The new Liberal government of Canada has promised to act quickly to legalise cannabis for general use, which would make Canada the first G-20 country to end cannabis prohibition on a national level.
For police forces across Canada, the month of August is harvest time.
Officers slip on their coveralls, grab thick gardening gloves, shoulder machetes and begin the annual ritual of chopping down cannabis plants hidden in cornfields, remote mountain valleys and forest clearings.
If the grower is unlucky enough to be caught red-handed, he is cuffed and taken off to court. Each police unit hits two or three of these hidden cannabis plantations, with the confiscated pot taken to incinerators. The destruction of cannabis plants goes on for about two weeks, and then it's back to normal police work.
Has this war on cannabis worked?
"No, it hasn't," said Clive Weighill, chief of the Saskatoon police force, president of the Canadian Association of Chiefs of Police and a veteran of the August raids.
Weighill is among those in favour of the plans to legalise cannabis.
"We are looking to the United States and the Colorado experience, the Washington experience, and we hope to learn from that."
The opposition Conservative Party strongly opposes legalisation, claiming it will make cannabis "more easily available to youth".
But faced with a large Liberal majority supported by the socialist New Democratic Party, the Conservatives are powerless to stop legalisation.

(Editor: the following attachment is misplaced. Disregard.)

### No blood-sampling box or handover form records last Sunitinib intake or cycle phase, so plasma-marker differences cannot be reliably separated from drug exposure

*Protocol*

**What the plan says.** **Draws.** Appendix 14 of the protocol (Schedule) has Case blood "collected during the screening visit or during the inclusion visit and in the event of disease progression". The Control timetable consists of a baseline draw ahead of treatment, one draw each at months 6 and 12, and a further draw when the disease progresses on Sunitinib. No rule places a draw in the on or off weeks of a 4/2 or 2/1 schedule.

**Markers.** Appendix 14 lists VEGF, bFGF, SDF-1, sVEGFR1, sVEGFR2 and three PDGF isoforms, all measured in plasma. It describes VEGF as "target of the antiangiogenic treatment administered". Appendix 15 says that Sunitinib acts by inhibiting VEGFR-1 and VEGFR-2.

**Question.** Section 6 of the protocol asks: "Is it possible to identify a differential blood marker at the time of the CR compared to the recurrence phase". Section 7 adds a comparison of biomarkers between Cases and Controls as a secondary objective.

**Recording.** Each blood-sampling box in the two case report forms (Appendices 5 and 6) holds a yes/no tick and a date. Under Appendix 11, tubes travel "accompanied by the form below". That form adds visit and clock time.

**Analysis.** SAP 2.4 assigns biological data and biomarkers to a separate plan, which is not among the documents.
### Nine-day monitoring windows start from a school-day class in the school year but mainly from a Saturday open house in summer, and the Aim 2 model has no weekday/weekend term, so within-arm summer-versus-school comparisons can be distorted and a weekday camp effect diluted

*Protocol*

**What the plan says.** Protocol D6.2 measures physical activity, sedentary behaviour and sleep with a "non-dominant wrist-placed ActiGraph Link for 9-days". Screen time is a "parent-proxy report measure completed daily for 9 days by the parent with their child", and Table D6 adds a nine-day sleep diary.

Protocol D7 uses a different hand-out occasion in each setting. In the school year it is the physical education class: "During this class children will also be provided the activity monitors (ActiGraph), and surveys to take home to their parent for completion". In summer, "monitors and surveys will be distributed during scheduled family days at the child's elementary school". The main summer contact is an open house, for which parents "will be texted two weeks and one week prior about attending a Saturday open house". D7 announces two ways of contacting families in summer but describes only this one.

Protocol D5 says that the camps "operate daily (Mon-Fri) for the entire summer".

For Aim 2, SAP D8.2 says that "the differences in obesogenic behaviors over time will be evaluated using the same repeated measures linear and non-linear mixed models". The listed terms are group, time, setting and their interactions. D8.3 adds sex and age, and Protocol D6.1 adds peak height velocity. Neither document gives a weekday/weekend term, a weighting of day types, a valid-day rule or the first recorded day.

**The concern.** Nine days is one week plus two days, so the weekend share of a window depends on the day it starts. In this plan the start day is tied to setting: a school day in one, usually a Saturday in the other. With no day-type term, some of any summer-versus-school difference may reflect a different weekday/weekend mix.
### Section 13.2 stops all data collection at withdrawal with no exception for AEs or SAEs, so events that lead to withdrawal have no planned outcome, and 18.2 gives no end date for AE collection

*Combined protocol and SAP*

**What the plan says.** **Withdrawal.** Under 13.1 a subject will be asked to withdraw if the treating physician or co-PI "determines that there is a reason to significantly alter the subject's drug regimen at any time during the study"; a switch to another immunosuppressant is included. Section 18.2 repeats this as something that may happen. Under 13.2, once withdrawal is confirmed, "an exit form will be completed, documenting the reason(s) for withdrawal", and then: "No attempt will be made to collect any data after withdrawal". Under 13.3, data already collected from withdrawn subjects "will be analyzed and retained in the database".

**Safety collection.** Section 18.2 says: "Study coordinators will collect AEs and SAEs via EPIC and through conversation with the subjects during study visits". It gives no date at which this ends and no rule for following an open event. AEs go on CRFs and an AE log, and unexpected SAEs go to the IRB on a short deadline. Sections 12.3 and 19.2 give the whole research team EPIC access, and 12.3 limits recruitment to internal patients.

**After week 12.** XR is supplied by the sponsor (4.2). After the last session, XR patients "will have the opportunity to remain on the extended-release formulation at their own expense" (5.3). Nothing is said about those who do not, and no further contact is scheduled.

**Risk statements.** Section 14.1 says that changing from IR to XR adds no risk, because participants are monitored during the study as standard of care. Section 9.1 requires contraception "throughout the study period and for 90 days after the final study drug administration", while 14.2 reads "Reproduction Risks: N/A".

The Liberals point out that more than 600,000 Canadians have criminal records for simple possession of cannabis, and the number continues to grow. They say it is a needless destruction of lives.
Each year, the federal government spends as much as CA$500 million (NZ$557 million) on drug enforcement and prosecution, according to the auditor general. About CA$50 million go to raiding cannabis plantations. These figures do not include the money spent by provincial and municipal authorities.
Yet a large number of people still use cannabis. For about a decade, studies have shown that past-year use among Canadians age 15 to 24 is the highest in the developed world, with a recent study putting the rate at 24.6 per cent. For adults 25 and over, the figure drops to 8 per cent.
"Our system is badly, badly flawed," said Eugene Oscapella, a law professor at the University of Ottawa and longtime advocate for legalisation.
"I keep asking myself a question that I have been asking for 30 years: Could we have done a worse job if we tried? Could we have found a way to create more dysfunction than we managed to create?"
The Canadian Center on Substance Abuse, a federally-funded research organisation, has already cautioned against rushing into legalisation.
After a fact-finding mission to Colorado and Washington, their experts' answer was to "go slow".
"We have to be clear on what our goal is, why are we doing this," Rebecca Jesseman, a specialist in performance mechanisms at the centre, said.
"Are we looking to promote public health? Are we looking to reduce youth access? Are we looking to cut out the black market? What is the primary goal, because that will also help us shape regulations, monitor our progress towards that goal and monitor our success."
She added that the center believes the dominant concern should be public health.
One of the more important lessons from Colorado was that the state appears to have lacked a sense of clear purpose and finds itself unable to control a growing industry that is clearly targeting young people, she said.
"They are selling cannabis as candy," she said, referring to products laced with THC (the main psychoactive element in cannabis) sold under brand names such as Cherry Kush Lollipops, Ganja Joy, Keef Kat and Bubble Gum.
She noted that in the absence of regulations, companies will push the envelope to make a profit.
"You have established new corporate and consumer interests, and it's very hard then to roll that back," she said.
- The Washington Post